U-437 under Kapitänleutnant Werner-Karl Schulz entered the region between Bermuda and Anegada on the 1st of July as well – making his boat the thirteenth in the region on that most busy of patrol days. He headed for the Windward Passage then a fruitless cruise south of Cuba to the entrance to the Yucatan Channel.
He utilized the Windward Passage on the return leg as well and hunted on the north coast of Cuba for several days – again without tangible result, but not for lack of effort, as we shall see. Wynn writes that “in the early hours of 18.7.42 [U-437/Schulz] made an unsuccessful attack on two ships just north of Haiti, hearing one detonation and what were claimed to be sinking noises, but there is no report of damage to any vessel in the area.”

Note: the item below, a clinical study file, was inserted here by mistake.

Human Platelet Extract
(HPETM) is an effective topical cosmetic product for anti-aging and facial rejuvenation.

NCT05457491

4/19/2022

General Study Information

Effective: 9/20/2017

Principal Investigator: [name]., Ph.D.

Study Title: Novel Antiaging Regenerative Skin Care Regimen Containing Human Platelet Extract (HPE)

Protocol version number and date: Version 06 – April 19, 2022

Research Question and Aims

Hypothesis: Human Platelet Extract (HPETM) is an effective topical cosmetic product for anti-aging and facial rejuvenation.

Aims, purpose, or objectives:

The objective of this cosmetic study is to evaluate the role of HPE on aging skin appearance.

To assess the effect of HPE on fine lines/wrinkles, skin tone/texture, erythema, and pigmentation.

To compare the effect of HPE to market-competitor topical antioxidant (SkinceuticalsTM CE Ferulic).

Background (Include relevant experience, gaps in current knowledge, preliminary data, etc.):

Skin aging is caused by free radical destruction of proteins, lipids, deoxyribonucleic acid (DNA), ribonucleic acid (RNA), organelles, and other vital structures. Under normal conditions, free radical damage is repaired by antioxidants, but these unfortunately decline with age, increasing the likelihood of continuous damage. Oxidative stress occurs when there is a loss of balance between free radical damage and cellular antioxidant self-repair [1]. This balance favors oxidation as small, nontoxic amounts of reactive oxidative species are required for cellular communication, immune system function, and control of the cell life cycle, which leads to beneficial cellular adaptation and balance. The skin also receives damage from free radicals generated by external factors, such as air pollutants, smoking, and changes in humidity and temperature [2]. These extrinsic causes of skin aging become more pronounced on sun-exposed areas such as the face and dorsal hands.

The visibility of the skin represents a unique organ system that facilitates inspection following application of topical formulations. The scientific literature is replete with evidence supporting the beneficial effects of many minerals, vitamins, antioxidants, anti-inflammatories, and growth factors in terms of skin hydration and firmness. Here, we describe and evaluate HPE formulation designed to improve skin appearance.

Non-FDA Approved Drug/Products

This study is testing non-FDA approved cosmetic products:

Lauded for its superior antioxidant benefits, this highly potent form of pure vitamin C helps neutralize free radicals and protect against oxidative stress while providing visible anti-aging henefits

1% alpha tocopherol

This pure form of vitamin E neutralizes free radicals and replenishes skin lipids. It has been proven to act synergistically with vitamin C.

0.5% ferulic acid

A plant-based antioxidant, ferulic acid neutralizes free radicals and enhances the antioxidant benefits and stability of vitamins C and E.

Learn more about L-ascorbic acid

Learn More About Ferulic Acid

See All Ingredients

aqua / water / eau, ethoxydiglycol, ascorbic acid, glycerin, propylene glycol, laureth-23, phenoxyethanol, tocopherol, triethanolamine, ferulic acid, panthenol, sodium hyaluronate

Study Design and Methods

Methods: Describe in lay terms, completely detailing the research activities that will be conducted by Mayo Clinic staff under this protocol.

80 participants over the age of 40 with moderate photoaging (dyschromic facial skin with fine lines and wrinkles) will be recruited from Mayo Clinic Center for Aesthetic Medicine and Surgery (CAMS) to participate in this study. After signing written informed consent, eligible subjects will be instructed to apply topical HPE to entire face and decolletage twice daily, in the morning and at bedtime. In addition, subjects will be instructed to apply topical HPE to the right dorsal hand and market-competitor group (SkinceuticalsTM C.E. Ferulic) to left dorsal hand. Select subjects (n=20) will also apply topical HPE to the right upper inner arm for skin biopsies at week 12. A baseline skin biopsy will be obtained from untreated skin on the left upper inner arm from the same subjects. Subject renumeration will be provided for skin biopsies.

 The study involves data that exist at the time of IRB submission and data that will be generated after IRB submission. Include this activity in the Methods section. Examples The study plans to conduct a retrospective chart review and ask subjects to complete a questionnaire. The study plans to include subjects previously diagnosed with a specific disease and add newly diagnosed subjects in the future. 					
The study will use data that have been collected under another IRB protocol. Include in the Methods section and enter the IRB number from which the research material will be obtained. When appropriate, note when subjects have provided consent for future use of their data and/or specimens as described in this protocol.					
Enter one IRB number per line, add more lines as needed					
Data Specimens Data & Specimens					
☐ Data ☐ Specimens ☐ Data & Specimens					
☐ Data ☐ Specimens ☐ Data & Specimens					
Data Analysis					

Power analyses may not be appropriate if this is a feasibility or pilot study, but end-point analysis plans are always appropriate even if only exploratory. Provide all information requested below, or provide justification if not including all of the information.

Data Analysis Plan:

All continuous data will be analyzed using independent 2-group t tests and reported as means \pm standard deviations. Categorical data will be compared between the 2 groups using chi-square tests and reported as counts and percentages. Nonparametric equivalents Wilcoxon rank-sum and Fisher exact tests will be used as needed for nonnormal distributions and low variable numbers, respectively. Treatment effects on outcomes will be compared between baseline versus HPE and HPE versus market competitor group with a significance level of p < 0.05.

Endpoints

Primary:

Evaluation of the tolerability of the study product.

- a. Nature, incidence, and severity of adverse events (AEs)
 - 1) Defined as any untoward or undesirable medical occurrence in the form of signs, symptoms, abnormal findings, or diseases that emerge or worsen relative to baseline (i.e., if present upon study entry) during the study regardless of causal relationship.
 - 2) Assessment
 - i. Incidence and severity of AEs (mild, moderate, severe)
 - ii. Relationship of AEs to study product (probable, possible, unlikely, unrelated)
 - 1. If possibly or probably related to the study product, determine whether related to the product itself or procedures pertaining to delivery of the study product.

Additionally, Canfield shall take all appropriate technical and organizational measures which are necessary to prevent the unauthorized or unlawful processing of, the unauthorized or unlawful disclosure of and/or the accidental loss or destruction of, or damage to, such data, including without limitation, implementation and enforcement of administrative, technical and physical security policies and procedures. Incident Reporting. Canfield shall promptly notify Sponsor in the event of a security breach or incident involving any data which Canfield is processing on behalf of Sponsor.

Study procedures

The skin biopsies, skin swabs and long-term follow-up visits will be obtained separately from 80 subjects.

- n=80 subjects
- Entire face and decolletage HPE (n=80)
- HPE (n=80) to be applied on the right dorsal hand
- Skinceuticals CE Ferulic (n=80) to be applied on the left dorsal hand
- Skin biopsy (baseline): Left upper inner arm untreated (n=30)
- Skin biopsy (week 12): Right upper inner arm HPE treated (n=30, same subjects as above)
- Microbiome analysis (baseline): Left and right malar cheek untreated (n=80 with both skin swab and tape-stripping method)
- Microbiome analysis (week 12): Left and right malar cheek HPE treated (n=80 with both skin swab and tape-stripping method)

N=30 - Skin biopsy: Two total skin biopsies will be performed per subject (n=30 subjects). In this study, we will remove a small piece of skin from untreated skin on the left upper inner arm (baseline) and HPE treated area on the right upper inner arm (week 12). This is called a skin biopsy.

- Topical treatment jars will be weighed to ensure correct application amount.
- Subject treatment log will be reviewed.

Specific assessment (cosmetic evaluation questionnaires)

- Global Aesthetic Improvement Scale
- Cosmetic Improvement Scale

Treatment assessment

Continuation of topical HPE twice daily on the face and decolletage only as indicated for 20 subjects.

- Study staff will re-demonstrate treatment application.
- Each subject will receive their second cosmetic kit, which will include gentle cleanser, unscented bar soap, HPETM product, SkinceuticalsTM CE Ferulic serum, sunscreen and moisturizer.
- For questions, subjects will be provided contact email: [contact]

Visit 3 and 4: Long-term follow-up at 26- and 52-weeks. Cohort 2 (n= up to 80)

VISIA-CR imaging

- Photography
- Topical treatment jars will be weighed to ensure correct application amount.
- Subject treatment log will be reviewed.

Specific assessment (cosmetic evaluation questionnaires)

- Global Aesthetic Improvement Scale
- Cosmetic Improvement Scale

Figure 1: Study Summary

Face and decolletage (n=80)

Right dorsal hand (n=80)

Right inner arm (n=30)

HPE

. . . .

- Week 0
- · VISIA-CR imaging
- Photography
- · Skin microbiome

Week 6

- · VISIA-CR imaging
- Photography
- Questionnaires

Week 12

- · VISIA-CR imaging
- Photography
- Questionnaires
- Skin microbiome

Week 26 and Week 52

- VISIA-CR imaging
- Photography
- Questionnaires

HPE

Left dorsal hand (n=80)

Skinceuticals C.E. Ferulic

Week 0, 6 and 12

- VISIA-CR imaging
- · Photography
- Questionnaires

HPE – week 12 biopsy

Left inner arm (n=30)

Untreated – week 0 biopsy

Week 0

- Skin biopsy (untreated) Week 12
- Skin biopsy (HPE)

“In the evening of the 20th U-437 made another unsuccessful attack on a large vessel in the same area. From a three-torpedo spread two detonations were heard but the ship is unidentified” (Wynn, Vol. 1, p.289). The Sandewas sunk in the same general area, but a month later with no known details…
Like U-571, U-575, U-134 and U-84 before it, on the way to the patrol area U-437 took part in a patrol line, called Endrass, initially against convoy HG 84 along with five other boats. The boat was then refueled west of the Azores by U-459 late in June. The patrol began in Saint Nazaire on the 6thof June and ended there on the 12th August 1942.
A member of the crew of 1934, Werner-Karl Schulz was only made Korvettenkapitänin March 1945, and he was Kapitänleutnantat the time of this patrol. Born in October 1910, he was 31 during this patrol and lived until 1960 and the age of 50. He received no decorations during his naval career and neither sank nor damaged any Allied vessels over four patrols in command of U-437 lasting 161 days in aggregate.
SOURCES: Gudmundur Helgason, Rainer Kolbicz, www.uboat.net, 2011, Kenneth Wynn, U-boat Operations of the Second World War, Volume 1 and Volume 2, 1997